Pharmaceutical medicine

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Pharmaceutical medicine is a medical discipline concerned with the discovery, evaluation, registration, monitoring and clinical aspects of pharmaceutical development.[1][2][3] All medical specialties overlap to some extent, and likewise the boundaries of pharmaceutical medicine are elastic. But, at its centre is the clinical testing of medicines, translation of pharmaceutical drug research into new medicines, safety and well-being of patients and research participants in clinical trials, and understanding the safety profile of medicines and their benefit-risk balance. Pharmaceutical physicians work in the pharmaceutical industry, universities / medical schools, drug regulatory authorities and contract research organisations, but have a close affinity with their medical colleagues elsewhere.

As a postgraduate medical discipline, pharmaceutical medicine has a recognised international syllabus, training courses with examinations and qualifications, its own research methodologies, professional bodies and academic societies, journals[4] and texts, and embraces new technologies and regulations in pursuit of proof of efficacy, safety and effectiveness of medicines.

Pharmaceutical medicine is a listed medical specialty in the UK,[5] Ireland, Switzerland[6] and Mexico.[7] This official recognition is underlined by the availability of accredited education and training of specialist pharmaceutical physicians and the establishment and maintenance of standards of practice and professionalism in the competency, care and conduct applied to their work and of growing public recognition and accountability. In the UK, the Faculty of Pharmaceutical Medicine of the Royal College of Physicians provides accreditation for the specialty.

The basics of pharmaceutical medicine are founded in clinical pharmacology. In addition to expertise in basic research, drug development, and the structure and function of clinical trials, pharmaceutical physicians must possess a thorough understanding of pharmacoeconomics, medical aspects of the marketing pharmaceuticals, and business administration, and public health[8]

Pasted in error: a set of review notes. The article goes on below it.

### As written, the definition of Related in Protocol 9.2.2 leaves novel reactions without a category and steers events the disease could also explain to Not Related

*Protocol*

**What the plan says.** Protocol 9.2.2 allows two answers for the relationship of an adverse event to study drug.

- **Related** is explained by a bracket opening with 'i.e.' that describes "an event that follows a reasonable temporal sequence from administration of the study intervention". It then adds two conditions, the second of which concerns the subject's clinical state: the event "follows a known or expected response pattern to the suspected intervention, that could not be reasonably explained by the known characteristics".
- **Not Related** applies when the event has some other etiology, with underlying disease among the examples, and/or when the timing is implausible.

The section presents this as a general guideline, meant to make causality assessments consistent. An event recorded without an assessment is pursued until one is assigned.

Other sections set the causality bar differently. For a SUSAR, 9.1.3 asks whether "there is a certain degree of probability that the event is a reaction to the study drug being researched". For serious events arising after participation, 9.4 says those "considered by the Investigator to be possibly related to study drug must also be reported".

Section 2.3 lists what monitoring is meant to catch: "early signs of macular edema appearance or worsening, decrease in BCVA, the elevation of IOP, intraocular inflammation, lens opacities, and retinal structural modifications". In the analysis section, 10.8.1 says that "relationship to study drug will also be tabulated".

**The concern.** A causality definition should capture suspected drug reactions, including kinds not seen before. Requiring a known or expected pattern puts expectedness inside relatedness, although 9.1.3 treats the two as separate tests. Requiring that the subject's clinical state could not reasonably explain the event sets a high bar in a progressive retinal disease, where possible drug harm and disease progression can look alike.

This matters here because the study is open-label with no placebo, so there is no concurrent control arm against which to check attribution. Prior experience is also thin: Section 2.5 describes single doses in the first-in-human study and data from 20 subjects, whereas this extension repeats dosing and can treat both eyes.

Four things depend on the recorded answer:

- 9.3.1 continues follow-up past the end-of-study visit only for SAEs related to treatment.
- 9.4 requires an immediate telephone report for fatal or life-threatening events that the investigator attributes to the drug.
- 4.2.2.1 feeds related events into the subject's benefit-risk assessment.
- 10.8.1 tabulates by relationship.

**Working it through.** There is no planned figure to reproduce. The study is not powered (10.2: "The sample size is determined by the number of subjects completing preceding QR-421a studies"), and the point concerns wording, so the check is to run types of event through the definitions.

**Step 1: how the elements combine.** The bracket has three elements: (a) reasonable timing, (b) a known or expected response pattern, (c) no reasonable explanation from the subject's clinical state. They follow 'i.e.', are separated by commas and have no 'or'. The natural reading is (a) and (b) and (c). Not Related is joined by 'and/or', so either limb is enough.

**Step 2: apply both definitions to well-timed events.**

Entry level jobs with this qualification are often clinical research-related. At the entry level, PMST specialists often place into clinical research associate, clinical research analyst, pharmacodynamic data observer, clinical research project manager, drugs and pharmaceutical control manager in clinical research project, etc.[9]

References

References[edit]

  1. ^ Stonier PD, Silva H, Lahon H (2007). "Pharmaceutical medicine: history, global status, evolution and development". Int J Pharm Med. 21 (4): 253–262. doi:10.2165/00124363-200721040-00001. 
  2. ^ "International Federation of Associations of Pharmaceutical Physicians". 
  3. ^ "Faculty of Pharmaceutical Medicine". 
  4. ^ Pharmaceutical Medicine. Link text
  5. ^ Daniels S (2011). "Pharmaceutical Medicine in the UK". Pharm Med. 25 (1): 1–5. doi:10.1007/bf03256841. 
  6. ^ Traber M, Althaus B (2010). "Pharmaceutical Medicine in Switzerland". Pharm Med. 24 (2): 75–81. doi:10.1007/bf03256800. 
  7. ^ Cohen-Munoz V, Llopiz-Aviles M, Llorens F, et al. (2010). "Pharmaceutical Medicine in Mexico". Pharm Med. 24 (4): 211–218. doi:10.1007/bf03256818. 
  8. ^ Stonier P, Baber N (2000). "Clinical pharmacology and the Faculty of Pharmaceutical Medicine". Br J Clin Pharmacol. 49 (6): 523–524. doi:10.1046/j.1365-2125.2000.00202.x. 

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